December 9, 2013 in Gaming News
Some of the world’s largest technology firms, including Xbox maker Microsoft and search giant Google, have banded together to petition President Obama and members of Congress to make reforms that ensure government surveillance of private data is restricted by law.
Earlier today, new documents from former NSA contractor Edward Snowden revealed that American and British government agencies had infiltrated Xbox Live and World of Warcraft and mined the online networks in a bid to hunt potential terrorists.
The seven companies (Microsoft, Google, AOL, LinkedIn, Twitter, Facebook, and Yahoo) together launched the new website called Reform Government Surveillance, which lays out five main principles that it urges Obama and Washington to consider. On its own, Microsoft previously blasted “government snooping” and vowed to enhance encryption for its services going forward.
The group argues that transparency is essential regarding government data demands. Companies like Microsoft and Google should be allowed to publish the number and nature of demands for user information, the group said. The coalition also wants to see greater limits placed on governments’ authority to collection user information. Governments should limit surveillance to “specific, known users for lawful purposes, and should not undertake bulk data collection of Internet communications,” the group declared.
The website also features quotes from executives at the seven companies.
“People won’t use technology they don’t trust. Governments have put this trust at risk, and governments need to help restore it,” Microsoft legal and corporate affairs general counsel Brad Smith said.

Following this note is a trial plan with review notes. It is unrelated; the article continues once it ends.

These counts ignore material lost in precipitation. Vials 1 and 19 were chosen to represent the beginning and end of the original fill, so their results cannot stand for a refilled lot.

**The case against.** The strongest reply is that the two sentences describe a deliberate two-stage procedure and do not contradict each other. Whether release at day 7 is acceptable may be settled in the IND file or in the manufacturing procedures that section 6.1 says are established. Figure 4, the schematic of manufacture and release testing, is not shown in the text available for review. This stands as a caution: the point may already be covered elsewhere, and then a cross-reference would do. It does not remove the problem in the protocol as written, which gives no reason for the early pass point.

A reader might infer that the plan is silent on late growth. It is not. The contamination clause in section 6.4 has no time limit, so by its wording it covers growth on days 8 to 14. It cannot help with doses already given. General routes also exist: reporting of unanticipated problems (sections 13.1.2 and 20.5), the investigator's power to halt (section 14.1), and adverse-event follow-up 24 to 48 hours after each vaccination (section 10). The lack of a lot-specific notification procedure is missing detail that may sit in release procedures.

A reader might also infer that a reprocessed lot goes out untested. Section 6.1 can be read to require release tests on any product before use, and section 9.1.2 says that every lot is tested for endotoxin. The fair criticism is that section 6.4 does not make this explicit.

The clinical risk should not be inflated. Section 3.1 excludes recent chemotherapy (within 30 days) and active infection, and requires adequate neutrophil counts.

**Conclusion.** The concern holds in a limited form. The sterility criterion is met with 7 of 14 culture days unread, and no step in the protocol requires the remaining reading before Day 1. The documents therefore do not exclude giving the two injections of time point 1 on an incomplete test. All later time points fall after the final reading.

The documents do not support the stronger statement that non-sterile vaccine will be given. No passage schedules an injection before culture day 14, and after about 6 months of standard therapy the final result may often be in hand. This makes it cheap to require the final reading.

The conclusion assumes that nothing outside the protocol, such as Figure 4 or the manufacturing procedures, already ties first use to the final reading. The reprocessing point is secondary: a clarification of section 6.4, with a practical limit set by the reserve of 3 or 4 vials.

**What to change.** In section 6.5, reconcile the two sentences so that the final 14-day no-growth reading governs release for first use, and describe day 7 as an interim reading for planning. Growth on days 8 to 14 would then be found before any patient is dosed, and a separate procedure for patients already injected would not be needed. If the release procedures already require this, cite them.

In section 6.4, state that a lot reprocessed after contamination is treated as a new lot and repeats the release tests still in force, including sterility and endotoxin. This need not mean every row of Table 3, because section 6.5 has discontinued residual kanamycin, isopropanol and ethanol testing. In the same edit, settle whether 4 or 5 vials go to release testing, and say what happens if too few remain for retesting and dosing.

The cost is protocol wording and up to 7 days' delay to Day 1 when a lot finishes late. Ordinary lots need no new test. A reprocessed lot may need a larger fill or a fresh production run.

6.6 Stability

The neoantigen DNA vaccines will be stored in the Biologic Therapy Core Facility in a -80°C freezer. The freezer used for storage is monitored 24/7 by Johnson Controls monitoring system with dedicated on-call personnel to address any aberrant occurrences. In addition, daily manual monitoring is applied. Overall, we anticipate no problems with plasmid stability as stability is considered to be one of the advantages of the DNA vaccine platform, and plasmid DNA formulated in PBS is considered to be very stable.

“Reports about government surveillance have shown there is a real need for greater disclosure and new limits on how governments collect information. The US government should take this opportunity to lead this reform effort and make things right,” Facebook founder Mark Zuckerberg said.
The coalition’s open letter to Washington is featured below.
Dear Mr. President and Members of Congress,
We understand that governments have a duty to protect their citizens. But this summer’s revelations highlighted the urgent need to reform government surveillance practices worldwide. The balance in many countries has tipped too far in favor of the state and away from the rights of the individual — rights that are enshrined in our Constitution. This undermines the freedoms we all cherish. It’s time for a change.
For our part, we are focused on keeping users’ data secure — deploying the latest encryption technology to prevent unauthorized surveillance on our networks and by pushing back on government requests to ensure that they are legal and reasonable in scope.
We urge the US to take the lead and make reforms that ensure that government surveillance efforts are clearly restricted by law, proportionate to the risks, transparent and subject to independent oversight. To see the full set of principles we support, visit ReformGovernmentSurveillance.com
AOL, Apple, Facebook, Google, LinkedIn, Microsoft, Twitter, Yahoo
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